Taking a Risk With Unconventional Storytelling
August 1st | 2017
by Laura Nelli

Even though there must be a thousand different ways to tell a story, it seems like, these days, most brands only like to use one or two.

But when you take a chance and tell a story in a different way – and when you build that story around a deep cultural insight that represents what the brand truly stands for – you have an opportunity to move your audience in a way that goes beyond just communicating a message. You have an opportunity to change the way they think about your brand.

When Muir Glen came to us and asked us to help them transform their audience from a cult following of dedicated tomato-lovers into a broad following of every tomato-eater, we knew it was going to require a new approach.

This mighty organic tomato brand has a reputation among its fans like no other (Who knew people were so incredibly passionate about their tomatoes?) and until working with Zeus Jones, they relied on those fans’ zeal to grow their business year after year. But, when they got in touch with us, the time had come for them to recruit more tomato lovers than word-of-mouth could do alone.

The Ask

So, this time last year, Muir Glen and Zeus Jones teamed up to show the world what goes into making the best-darn-tasting tomato: relentless devotion to growing tomatoes the right way – organically, free of chemical pesticides and fertilizers — that are picked and packed from the field to the can within eight hours or less. The Muir Glen team was dedicated to communicating all that, but needed some help making their message stand out. We agreed that transparency was the answer. But we needed to communicate it in a way that honored the passion of the growers, workers, and people working on the cannery floor.

We started with the cultural insight that food made with care tastes better. After more thought, we realized that “made with care” didn’t really do their process justice. So, working together with the Muir Glen team, we dissected seemingly simple but quite complex words like care and taste to understand the emotions attached to them. This exercise ultimately brought clarity and creativity to our final creative concept.

The Creative Concept

Our exploration of care and taste revealed that making food with care is an act of love. So, really, our cultural insight is that food made with love tastes better. It’s a sentiment that’s true on two levels: Muir Glen tomatoes taste as good as they do because they’re made with love. And so are the meals made using those tomatoes. In fact, if love tasted like food, it would taste like Muir Glen tomatoes. And that single thought is what became the genesis of our creative concept, Love Tastes Like Tomatoes.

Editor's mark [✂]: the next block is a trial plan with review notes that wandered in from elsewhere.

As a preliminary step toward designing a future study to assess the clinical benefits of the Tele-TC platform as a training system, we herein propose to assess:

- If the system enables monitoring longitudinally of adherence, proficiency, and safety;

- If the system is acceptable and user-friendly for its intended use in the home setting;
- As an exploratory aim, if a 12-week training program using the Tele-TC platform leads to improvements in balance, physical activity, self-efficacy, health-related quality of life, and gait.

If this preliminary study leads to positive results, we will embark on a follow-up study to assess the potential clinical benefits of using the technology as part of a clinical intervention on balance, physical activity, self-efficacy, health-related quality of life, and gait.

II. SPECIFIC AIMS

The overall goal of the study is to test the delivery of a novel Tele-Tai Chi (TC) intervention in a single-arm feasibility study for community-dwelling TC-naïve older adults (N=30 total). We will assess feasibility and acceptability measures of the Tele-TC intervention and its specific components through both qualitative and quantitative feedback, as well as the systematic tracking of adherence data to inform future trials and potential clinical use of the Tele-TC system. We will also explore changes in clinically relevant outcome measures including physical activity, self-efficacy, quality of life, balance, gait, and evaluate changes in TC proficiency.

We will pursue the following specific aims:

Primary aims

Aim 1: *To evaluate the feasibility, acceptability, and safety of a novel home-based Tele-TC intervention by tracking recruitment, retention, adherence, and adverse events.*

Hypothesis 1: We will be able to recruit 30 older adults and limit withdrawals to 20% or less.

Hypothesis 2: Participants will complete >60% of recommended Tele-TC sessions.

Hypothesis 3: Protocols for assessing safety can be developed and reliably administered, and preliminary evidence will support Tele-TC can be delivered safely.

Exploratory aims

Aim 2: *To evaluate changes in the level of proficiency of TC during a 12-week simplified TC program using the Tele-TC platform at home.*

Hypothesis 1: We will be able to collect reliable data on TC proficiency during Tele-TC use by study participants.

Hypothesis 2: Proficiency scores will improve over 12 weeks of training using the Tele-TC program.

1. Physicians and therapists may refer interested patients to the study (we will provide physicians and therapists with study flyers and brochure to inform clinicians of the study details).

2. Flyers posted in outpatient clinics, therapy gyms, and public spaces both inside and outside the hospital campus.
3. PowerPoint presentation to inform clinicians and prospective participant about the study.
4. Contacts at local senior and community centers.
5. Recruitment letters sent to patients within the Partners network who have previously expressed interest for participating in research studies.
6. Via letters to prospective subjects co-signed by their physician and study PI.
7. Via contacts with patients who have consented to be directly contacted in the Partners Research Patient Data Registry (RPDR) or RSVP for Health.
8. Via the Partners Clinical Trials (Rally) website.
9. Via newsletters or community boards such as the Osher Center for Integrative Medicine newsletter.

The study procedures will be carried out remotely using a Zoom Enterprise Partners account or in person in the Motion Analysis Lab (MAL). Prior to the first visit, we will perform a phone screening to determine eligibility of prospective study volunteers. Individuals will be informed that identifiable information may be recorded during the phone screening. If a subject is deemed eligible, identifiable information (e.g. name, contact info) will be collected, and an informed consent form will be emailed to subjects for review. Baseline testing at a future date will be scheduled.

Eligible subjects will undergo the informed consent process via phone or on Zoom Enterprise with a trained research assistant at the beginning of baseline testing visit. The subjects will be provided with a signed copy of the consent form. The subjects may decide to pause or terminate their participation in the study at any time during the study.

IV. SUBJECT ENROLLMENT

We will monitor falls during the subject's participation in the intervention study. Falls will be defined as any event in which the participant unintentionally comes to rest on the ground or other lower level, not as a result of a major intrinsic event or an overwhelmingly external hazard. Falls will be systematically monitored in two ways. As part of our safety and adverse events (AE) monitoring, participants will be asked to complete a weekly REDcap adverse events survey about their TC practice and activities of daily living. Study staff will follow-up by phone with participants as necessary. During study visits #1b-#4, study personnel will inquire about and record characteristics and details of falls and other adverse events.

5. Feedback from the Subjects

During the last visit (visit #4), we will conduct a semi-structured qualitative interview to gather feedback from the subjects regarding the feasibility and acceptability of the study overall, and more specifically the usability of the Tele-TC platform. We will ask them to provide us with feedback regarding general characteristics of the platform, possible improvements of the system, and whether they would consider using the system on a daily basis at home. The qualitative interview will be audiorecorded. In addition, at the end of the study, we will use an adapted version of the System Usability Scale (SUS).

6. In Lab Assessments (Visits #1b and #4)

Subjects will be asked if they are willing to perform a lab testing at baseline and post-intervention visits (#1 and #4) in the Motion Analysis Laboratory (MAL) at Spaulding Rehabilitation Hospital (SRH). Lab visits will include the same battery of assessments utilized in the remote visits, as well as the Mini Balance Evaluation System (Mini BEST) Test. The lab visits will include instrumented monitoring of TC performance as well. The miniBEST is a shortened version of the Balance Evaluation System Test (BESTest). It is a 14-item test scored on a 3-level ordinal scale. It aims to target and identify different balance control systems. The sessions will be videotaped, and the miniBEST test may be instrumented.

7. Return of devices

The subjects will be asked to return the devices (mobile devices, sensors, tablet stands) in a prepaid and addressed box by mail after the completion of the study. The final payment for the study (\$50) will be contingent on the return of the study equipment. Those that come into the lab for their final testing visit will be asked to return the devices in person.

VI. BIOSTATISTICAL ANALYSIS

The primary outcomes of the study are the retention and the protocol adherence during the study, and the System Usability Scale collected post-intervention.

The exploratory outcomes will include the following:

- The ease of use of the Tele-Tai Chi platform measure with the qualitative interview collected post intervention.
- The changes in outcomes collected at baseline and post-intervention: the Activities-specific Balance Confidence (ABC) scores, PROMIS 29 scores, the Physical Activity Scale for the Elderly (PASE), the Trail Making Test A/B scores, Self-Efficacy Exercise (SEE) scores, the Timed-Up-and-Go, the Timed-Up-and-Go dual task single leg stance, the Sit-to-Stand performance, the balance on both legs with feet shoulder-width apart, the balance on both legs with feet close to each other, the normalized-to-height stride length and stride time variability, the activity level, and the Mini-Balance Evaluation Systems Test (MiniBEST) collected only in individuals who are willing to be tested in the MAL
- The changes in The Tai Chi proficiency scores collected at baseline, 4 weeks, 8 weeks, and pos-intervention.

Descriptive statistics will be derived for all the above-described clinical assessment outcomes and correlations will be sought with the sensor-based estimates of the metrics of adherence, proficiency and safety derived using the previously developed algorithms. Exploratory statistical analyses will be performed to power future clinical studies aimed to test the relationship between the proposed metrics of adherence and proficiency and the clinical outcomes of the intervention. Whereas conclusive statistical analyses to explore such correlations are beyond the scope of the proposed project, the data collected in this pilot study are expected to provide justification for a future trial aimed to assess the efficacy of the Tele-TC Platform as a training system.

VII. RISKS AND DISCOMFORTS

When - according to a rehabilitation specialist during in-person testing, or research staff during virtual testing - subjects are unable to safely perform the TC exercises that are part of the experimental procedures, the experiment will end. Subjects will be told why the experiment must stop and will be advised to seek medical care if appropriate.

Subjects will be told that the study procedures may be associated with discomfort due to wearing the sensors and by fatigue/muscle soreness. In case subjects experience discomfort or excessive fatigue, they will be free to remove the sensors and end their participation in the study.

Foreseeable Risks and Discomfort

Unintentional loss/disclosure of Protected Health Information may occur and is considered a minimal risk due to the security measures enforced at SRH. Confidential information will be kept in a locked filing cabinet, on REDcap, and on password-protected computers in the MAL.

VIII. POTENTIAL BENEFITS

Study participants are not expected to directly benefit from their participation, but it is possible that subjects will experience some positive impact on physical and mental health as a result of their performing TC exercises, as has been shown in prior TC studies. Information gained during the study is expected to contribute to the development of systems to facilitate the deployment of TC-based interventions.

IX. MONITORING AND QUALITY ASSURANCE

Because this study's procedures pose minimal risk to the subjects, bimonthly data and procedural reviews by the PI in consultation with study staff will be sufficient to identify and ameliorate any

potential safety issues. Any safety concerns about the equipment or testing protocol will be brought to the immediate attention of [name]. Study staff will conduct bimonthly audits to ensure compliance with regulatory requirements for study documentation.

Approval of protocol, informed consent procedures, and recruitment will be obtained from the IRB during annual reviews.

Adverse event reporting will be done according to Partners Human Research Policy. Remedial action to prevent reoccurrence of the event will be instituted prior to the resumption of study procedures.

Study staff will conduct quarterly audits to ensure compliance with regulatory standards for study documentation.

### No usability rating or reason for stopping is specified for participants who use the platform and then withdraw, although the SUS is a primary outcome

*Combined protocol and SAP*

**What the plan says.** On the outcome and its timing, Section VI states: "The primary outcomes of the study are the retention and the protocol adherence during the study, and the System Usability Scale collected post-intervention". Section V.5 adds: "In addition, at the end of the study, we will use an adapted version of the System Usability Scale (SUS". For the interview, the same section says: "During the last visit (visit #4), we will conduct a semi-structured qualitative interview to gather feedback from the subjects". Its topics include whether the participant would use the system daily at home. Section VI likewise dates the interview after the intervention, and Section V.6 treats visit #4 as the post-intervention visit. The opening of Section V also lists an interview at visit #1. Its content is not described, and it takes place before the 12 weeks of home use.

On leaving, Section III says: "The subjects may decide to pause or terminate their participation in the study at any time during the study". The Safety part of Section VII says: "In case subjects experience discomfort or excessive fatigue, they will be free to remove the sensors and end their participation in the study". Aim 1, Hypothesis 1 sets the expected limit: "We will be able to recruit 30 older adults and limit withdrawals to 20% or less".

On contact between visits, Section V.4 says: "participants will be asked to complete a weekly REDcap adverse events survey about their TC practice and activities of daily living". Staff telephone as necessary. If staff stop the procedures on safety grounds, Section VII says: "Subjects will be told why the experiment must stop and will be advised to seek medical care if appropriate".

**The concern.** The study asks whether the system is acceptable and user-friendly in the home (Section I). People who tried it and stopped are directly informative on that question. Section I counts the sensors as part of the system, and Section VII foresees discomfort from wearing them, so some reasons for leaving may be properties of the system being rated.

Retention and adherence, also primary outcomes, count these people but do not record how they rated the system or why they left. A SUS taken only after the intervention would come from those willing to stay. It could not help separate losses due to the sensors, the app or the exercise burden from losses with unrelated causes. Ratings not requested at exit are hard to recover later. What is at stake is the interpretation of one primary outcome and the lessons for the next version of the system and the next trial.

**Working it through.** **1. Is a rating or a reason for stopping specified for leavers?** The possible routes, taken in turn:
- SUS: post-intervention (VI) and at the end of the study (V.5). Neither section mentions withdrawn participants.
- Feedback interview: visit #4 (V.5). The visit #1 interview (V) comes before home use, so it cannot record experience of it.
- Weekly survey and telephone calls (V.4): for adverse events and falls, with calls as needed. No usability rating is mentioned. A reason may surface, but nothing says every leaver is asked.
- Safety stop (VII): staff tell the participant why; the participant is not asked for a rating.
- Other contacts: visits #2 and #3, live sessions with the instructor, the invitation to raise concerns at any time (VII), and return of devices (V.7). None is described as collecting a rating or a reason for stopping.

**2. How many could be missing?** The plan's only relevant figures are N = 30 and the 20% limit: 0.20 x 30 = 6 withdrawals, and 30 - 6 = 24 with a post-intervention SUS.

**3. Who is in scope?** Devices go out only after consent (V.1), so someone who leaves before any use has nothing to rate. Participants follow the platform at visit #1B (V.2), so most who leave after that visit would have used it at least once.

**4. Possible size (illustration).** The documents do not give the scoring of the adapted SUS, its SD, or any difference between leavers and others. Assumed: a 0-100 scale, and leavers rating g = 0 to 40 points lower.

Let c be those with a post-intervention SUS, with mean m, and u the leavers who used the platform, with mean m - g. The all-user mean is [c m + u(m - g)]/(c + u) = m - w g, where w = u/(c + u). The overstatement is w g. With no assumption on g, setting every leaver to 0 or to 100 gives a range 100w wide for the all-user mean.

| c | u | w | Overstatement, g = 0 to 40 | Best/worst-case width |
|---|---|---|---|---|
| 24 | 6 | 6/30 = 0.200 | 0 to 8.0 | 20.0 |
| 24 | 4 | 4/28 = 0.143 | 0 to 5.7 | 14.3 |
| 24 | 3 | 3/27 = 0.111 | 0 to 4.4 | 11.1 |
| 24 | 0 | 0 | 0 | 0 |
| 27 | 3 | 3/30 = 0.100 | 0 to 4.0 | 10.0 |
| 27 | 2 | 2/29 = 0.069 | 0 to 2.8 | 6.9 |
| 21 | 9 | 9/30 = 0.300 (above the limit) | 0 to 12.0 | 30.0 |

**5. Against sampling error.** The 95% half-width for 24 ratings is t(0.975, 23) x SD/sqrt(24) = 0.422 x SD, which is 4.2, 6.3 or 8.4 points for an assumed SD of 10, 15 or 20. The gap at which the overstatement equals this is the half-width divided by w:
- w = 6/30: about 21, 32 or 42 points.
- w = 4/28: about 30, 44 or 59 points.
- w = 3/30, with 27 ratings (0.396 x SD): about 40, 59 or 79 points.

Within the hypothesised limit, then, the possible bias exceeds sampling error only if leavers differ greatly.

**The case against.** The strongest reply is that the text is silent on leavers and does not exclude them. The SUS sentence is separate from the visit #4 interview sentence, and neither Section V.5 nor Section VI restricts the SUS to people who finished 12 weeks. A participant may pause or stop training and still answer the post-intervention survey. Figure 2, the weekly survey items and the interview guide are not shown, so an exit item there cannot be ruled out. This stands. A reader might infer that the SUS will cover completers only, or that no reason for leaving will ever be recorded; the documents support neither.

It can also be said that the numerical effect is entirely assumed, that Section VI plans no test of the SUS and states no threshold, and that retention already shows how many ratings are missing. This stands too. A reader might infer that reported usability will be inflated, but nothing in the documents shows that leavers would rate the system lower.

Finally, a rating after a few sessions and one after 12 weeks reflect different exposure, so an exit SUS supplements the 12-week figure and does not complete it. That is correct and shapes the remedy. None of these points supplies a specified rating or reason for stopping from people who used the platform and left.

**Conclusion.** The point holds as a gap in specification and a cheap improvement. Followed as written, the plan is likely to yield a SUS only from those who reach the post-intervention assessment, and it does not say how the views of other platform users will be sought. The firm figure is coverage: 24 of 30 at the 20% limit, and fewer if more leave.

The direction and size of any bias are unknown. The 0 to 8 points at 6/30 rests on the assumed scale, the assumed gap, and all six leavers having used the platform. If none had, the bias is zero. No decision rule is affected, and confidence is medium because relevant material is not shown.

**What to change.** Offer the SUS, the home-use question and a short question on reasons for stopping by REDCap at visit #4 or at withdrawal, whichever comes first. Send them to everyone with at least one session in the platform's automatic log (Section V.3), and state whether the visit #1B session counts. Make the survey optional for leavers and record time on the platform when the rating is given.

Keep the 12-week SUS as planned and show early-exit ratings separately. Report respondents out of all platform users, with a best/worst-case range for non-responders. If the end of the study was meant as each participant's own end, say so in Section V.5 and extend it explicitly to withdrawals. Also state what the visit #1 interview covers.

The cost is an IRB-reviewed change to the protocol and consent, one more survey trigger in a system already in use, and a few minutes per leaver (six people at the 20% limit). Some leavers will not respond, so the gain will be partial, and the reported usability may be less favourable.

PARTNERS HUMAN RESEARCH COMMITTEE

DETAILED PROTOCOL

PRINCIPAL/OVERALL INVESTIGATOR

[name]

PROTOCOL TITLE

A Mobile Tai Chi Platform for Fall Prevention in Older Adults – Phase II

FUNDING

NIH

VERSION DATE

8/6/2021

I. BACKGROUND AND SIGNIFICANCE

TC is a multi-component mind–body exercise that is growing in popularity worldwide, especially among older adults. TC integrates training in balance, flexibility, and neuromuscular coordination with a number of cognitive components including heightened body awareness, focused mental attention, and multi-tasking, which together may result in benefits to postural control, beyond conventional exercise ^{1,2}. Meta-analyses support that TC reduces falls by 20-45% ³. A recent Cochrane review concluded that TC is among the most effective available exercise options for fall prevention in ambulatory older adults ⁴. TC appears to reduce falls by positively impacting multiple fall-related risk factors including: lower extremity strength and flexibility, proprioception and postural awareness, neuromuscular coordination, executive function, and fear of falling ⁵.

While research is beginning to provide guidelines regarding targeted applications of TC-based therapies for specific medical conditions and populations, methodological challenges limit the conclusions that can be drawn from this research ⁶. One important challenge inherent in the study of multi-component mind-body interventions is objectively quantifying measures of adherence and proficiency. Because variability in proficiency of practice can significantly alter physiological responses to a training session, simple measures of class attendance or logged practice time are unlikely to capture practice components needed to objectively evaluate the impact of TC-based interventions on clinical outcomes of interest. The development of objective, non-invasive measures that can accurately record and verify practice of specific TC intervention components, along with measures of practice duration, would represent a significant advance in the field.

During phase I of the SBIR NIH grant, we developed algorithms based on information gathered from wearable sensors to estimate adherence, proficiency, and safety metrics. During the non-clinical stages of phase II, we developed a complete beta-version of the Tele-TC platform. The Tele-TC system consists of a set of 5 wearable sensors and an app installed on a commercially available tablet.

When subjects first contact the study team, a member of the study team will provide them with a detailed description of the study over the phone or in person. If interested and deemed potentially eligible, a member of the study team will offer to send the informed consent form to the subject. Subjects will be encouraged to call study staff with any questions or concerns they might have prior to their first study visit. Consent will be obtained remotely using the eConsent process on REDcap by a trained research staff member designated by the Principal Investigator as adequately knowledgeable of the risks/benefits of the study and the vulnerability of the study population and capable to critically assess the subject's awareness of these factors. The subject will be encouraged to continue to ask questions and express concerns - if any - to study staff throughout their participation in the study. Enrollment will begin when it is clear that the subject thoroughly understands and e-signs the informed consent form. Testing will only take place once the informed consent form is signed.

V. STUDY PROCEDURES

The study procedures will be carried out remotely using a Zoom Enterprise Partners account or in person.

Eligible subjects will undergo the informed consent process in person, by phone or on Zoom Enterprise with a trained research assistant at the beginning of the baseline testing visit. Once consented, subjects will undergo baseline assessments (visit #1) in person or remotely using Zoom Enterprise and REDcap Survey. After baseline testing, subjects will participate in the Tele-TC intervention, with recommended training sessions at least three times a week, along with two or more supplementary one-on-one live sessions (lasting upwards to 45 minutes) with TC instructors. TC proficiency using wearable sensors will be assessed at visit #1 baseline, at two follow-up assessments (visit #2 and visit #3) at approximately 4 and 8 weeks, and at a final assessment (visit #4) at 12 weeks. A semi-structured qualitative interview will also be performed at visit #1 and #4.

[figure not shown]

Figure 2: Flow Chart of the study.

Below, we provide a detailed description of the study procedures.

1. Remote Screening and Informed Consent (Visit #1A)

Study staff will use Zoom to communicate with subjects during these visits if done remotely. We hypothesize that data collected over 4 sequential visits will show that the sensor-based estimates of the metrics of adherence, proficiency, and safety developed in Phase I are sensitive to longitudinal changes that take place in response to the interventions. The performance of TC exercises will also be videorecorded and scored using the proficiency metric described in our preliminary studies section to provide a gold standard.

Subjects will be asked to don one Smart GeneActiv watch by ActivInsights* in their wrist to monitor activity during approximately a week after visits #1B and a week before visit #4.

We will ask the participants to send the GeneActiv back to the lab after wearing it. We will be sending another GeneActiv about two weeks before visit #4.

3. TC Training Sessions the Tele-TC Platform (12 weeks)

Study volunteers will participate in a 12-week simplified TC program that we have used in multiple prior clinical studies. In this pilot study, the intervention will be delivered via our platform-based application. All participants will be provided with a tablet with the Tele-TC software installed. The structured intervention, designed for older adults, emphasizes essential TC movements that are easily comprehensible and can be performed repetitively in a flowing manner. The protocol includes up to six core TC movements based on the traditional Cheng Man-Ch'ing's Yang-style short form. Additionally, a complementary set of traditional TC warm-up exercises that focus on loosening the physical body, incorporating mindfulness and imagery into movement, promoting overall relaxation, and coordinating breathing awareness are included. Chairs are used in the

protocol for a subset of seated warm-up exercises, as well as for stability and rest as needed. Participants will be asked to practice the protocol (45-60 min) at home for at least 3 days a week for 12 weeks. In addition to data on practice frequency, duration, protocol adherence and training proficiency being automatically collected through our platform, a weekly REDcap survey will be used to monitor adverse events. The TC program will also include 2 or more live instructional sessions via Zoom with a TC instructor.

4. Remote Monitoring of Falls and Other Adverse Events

The Make

The concept, Love Tastes Like Tomatoes, didn’t mean much unless we’d be able to bring it to life in an engaging way. Our creative and production approach would be crucial, especially because distribution would be exclusively digital. Since some 95 percent of digital videos are viewed without sound, we realized that telling our story with voice-over would be a waste of time. Our solution was to create a dynamic visual story: something that grabbed people’s attention immediately and moved quickly.

The 60-second spot opened with a tight shot of a blade slicing through a fresh tomato, which kicked off a series of intense, fast-moving cuts that relied on transitions to move the story back and forth from the field to the kitchen. This technique allowed us to illustrate Muir Glen’s growers’, canners’, and customers’ shared love of food made the right way. 

When it came to transparency, we held ourselves accountable to showing things in the field and at the cannery as they truly were, but still storyboarded each frame to ensure we were creating a strong visual narrative. A scouting trip with our production partner, Hatch, was key to helping us craft our stories. Together, we took a leap of faith and intentionally decided to create moments of confusion in our visual stories – a decision that proved engaging because it forced viewers to make their own connections from frame to frame. 

The Results

When all was said and done, we created a 60-second spot and three 15-second spots. These digital videos broke industry conventions. The 60-second spot had a 45% completion rate in programmatic and a 25% completion rate on Facebook - both very successful for such a long brand video . The 15-second spots had incredible success in programmatic, where they achieved a 79% completion rate. And finally, the campaign had a 12% recall rate, twice the industry average of 6%. In addition to the videos, the Love Tastes Like Tomatoes creative platform shaped the brand’s digital content strategy by focusing content on comfort food recipes that families love. This campaign rolled out on Pinterest with still and cinematic pins and generated strong engagement.

To say that the Muir Glen brand team brought it last year would be an understatement. This creative platform’s success, combined with a slew of other marketing actions taken by the brand team, helped Muir Glen grow their fan base and increase sales. The success of this work is a credit to the brand team. Their willingness to take calculated risks when it came to creative resulted in a huge win for their business.

Final Thoughts

The way people consume media and engage with stories is changing. Gone are the days of “that’s the way to craft a narrative.” People's consumption habits and attention spans are changing, and it’s our job as creatives to explore and invent new ways to engage them. Chances are that if you’re bored, your audience is, too.